Communication comes in both word and deed. Nothing undermines change more than behavior by important individuals that is inconsistent with the verbal communication. (Kotter, 2012) 

What is change?

Kotter (2012) describes ‘change’ as  a process of altering the way in which things are done. Change is necessary to allow organisations to continue to improve and to develop their procedures and systems, and to respond to other influences. All organisations need to respond to both internal drivers (such as over-reliance on existing methods) and external drivers (such as a change to legislation) in order to achieve goals and support continuous improvement.

The success of your organisation will rely on the ability of the leadership team and employees to respond effectively to the need for change as a result of internal or external influences and factors.  

Evaluating the need for change

The first step to leading change effectively is to clearly evaluate the need for change. You can do this by examining the internal and external drivers for change. The external factors are usually reviewed as part of an ‘environment scan’ described in the terms of PESTLE: Political, Economic, Social, Technology, Legal and Environmental factors. (Change Management Institute, 2013) 

That is:

Political: What political factors are likely to affect the organisation?

Economic: What economic factors are likely to affect the organisation?

Sociological: What sociological and cultural aspects are likely to affect the organisation?

Technological: What technological changes are likely to affect the organisation?

Legal: What current and impending legislation is likely to affect the organisation?

Environmental: What environmental considerations are likely to affect the organisation?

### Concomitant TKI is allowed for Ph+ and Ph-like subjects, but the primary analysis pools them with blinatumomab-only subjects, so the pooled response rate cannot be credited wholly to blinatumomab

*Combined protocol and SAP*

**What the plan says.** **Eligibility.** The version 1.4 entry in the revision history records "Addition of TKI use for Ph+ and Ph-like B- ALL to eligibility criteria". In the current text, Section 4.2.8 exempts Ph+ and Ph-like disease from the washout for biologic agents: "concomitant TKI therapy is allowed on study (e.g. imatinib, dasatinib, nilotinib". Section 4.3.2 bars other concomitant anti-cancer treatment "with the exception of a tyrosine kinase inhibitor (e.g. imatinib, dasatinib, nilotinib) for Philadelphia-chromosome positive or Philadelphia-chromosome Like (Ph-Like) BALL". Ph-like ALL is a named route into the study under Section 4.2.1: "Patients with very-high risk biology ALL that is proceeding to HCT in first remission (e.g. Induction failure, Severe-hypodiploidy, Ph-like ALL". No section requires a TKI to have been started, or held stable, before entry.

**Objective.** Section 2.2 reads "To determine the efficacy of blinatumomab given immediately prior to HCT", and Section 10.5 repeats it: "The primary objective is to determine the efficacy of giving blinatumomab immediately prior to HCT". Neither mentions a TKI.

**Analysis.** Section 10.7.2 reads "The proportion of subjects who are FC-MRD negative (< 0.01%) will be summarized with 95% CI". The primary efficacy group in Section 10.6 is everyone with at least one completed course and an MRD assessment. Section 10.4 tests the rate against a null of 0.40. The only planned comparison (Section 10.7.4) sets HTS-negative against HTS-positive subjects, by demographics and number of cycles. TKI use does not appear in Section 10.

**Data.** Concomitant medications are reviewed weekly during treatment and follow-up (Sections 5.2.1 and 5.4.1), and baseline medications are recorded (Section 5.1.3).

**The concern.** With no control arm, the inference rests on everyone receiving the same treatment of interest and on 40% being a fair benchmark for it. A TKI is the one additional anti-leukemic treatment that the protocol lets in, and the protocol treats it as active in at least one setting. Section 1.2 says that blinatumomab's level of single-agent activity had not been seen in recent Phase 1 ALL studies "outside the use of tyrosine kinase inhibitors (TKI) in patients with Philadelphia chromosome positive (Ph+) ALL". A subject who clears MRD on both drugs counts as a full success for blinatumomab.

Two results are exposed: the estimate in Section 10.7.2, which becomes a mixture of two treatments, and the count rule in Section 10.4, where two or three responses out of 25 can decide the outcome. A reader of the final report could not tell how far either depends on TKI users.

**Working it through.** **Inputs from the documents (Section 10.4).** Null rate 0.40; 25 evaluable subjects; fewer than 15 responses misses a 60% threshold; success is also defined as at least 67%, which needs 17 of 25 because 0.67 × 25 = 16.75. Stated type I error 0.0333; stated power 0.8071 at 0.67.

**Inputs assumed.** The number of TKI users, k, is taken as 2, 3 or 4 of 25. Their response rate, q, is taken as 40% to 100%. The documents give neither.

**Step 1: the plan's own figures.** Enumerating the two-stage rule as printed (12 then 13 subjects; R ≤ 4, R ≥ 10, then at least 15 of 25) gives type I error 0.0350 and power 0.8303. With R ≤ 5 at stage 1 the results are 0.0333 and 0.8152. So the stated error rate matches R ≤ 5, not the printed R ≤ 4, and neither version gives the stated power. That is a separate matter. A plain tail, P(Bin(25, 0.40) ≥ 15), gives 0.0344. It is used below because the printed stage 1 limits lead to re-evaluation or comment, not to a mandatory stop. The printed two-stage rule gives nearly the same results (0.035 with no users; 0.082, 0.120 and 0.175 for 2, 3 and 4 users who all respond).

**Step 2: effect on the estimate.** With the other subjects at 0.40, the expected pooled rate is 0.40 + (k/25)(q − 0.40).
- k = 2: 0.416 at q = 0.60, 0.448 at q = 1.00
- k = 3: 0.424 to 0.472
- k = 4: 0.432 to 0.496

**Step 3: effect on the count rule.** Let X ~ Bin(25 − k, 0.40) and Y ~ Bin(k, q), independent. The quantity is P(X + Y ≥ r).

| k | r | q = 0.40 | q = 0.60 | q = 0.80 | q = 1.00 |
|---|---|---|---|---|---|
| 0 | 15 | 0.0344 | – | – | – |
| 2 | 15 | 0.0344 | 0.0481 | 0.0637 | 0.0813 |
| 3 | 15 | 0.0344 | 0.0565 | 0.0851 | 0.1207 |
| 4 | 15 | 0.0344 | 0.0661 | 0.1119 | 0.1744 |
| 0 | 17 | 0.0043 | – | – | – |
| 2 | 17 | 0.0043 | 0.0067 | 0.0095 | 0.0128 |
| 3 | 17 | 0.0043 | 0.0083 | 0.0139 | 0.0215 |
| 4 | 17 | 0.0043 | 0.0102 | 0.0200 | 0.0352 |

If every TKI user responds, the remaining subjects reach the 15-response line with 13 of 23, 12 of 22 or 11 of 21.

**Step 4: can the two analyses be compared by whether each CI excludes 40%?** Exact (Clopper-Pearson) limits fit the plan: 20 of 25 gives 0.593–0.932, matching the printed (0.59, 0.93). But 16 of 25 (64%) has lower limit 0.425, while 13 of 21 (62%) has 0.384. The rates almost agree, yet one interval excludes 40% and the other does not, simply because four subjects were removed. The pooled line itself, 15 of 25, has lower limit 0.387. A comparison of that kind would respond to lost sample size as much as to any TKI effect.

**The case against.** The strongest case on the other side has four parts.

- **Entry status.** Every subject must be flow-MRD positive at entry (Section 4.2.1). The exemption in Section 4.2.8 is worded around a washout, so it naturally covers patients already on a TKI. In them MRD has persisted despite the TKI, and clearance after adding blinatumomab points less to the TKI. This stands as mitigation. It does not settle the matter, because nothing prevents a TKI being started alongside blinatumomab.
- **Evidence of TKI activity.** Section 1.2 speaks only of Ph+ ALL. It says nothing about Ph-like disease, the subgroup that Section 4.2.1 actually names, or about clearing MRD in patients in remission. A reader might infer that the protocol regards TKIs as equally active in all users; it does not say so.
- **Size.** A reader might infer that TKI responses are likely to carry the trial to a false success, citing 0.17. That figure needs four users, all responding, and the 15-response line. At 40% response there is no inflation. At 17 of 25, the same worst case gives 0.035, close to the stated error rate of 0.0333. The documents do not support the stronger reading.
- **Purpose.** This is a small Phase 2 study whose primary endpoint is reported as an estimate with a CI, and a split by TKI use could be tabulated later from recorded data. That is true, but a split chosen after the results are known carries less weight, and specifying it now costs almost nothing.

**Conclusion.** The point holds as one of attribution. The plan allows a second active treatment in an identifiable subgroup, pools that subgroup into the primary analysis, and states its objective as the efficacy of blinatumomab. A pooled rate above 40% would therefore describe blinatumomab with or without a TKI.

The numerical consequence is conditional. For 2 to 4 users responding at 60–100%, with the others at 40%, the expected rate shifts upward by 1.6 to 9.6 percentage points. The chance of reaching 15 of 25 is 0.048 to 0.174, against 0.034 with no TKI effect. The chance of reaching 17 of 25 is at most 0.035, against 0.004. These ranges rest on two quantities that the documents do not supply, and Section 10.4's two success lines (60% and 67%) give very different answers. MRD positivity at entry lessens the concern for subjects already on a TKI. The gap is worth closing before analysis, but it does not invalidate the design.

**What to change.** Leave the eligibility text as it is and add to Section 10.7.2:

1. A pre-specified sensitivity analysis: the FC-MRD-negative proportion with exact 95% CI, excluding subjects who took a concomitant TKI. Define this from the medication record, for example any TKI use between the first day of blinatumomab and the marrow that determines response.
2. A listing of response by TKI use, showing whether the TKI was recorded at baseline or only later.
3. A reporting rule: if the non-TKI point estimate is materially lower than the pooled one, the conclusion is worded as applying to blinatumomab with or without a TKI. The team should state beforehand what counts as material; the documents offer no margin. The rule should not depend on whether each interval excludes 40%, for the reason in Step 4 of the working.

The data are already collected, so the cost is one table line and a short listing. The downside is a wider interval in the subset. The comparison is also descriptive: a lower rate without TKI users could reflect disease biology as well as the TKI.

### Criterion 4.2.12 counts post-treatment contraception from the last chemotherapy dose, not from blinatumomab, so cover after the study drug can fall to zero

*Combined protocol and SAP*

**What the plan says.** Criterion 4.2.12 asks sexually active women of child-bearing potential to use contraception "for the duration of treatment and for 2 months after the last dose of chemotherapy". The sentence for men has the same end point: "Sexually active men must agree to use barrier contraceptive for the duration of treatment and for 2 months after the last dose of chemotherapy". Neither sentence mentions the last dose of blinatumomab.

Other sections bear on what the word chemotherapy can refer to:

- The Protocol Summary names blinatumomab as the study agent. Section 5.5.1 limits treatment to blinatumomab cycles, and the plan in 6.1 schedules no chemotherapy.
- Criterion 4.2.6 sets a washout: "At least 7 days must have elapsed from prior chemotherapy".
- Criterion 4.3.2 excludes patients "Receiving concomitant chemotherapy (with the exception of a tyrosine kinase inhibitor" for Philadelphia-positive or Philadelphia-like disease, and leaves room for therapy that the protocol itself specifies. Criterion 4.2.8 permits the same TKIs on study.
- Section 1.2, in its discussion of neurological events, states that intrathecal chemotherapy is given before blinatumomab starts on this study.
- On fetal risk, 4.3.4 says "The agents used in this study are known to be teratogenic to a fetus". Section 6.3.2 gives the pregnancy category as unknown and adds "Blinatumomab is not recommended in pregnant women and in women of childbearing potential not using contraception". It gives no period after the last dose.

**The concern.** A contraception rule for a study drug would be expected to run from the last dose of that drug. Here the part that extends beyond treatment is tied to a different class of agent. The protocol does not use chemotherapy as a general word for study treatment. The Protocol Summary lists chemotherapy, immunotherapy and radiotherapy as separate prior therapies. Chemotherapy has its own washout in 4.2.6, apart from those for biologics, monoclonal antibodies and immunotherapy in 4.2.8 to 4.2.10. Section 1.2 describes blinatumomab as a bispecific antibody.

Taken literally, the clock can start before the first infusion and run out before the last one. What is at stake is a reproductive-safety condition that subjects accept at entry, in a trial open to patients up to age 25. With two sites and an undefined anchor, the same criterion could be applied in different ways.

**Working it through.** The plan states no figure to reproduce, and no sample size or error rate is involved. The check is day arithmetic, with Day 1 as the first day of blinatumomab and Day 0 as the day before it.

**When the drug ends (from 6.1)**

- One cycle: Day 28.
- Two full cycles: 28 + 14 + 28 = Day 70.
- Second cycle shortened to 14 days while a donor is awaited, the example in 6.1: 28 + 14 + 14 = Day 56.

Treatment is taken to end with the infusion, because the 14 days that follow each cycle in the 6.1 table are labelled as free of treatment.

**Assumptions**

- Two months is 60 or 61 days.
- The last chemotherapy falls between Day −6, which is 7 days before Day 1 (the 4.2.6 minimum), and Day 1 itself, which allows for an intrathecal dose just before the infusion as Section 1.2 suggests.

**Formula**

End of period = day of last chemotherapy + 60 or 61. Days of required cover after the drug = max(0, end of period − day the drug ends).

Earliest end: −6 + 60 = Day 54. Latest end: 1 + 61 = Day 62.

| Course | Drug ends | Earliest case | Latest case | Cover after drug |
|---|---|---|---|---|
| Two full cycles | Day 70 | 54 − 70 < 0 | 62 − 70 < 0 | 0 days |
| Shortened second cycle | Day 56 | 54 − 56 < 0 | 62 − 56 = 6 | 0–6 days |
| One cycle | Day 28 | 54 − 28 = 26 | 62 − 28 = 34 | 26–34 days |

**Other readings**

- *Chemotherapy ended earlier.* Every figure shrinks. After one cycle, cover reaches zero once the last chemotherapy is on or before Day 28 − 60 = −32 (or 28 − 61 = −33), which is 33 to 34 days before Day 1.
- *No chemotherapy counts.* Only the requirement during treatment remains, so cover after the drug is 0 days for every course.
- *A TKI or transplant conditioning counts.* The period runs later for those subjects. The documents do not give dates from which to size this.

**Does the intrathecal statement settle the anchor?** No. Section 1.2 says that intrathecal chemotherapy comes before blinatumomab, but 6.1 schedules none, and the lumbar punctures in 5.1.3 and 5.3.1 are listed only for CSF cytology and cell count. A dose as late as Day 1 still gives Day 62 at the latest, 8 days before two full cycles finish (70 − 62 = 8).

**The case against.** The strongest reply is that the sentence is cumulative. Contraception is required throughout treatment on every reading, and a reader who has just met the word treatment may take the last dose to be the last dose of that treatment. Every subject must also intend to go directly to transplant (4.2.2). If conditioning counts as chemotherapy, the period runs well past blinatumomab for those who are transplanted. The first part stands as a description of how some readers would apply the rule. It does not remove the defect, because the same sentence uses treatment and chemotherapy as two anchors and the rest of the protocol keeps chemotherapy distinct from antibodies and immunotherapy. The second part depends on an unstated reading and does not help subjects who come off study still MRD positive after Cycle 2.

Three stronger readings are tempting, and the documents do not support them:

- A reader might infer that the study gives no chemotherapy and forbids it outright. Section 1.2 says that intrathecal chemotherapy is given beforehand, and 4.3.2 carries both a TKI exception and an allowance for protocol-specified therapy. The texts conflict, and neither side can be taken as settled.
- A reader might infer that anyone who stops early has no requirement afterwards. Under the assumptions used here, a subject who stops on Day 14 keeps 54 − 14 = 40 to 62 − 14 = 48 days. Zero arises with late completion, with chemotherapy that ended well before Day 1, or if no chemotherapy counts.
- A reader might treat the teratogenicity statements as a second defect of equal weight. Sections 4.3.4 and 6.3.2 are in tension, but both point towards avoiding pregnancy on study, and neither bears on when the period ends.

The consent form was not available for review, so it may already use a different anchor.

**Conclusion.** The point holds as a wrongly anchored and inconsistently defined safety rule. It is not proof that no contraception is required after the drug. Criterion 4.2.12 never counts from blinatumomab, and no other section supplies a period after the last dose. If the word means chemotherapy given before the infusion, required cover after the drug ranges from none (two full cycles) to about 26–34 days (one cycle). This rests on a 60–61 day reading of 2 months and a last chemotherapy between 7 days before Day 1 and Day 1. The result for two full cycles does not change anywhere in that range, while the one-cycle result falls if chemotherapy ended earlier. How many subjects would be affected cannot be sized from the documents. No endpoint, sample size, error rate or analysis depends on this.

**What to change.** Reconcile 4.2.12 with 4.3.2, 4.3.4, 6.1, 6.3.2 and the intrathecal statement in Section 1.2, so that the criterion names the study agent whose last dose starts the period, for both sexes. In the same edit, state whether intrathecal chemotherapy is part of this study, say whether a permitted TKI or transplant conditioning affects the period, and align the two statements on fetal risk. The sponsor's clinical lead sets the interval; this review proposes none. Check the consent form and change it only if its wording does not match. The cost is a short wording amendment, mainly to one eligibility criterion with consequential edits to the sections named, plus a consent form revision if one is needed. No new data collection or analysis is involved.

Once you have identified the need for change and identified a potential solution, there are a number of tools you can use to test the viability of your ideas. Kurt Lewin’s Force Field Analysis is a credible tool that is used to analyse the forces both for and against change. (Mindtools, 2017)

Force Field Analysis To carry out a Force Field Analysis, follow the 5 steps below:

  1. Describe your plan for change
  2. Identify the Forces for change
  3. Identify the Forces against change
  4. Rate each of the Forces
  5. Analyse and draw up your action plan

Lewin further developed this concept to incorporate a three-step model that considers the process of change as ‘unfreezing’, ‘changing’ and ‘refreezing’. (See ‘Change Management Models’, below)

Change Management Models

There are numerous theories of managing change. Many of these view the change process as comprising of a series of steps that those leading change need to follow.

Kurt Lewin’s three-step model views the process of change as ‘unfreezing’, ‘changing’ and ‘refreezing’. This analogy can be related to water: a block of ice first needs to unfreeze before it can change shape, and then needs to refreeze to maintain this new shape.

However, in the current environment of constant change, ‘re-freezing’ needs to be a more flexible state to ensure organisations can respond swiftly to internal and external influences.  (Kotter International, 2014)   

An extension of this idea is John Kotter’s eight step model of change:

Leading Change

‘Kouzes and Posner (2017) further suggest that those leading and managing change need:

Communication and ensuring that staff members understand the need for change, and are supported to embrace this, are arguably the most important skills you need to possess as a leader of change.

Nevertheless, however well you plan for change, it is likely that you will encounter some resistance or challenge. The reasons why people may resist change include:

  • Fear of the unknown/loss of control, e.g. fears that job roles may be adversely affected or at risk
  • Inability to cope (perceived or real), employees may feel incapable of carrying out new tasks/approaches
  • Poor communication from change leaders, lack of support and understanding for those struggling
  • Previous negative experiences of change
Change Management Institute (2013). The Effective Change Manager: The change management body of knowledge.  1st Ed. Brisbane: Kuhn Corp. Press.
Kotter International (2014). 8-Step Process.
Kotter, J. P (2012). Leading Change. USA: Harvard Business Review Press
Mindtools (2017). Lewin’s Change Management Model: Understanding the Three Stages of Change.
Reflect & Learn (n.d.). A Causal Model of Organizational Performance & Change (Burke & Litwin Model)
Strebel, P. (1996). Why Do Employees Resist Change? The Harvard Business Review.
The Leadership Challenge (n.d.). The Five Practices of Exemplary Leadership Model.
Wu, T. (2010). Strategic choice – Johnson and Scholes’ Suitable, Achievable, Acceptable Model. The Learning Centre.


How do you lead change? Test yourself with our Scorecard.

If you’re a member, you can test yourself on Leading Change and see if you meet the standard.



Further Resources

From the Blog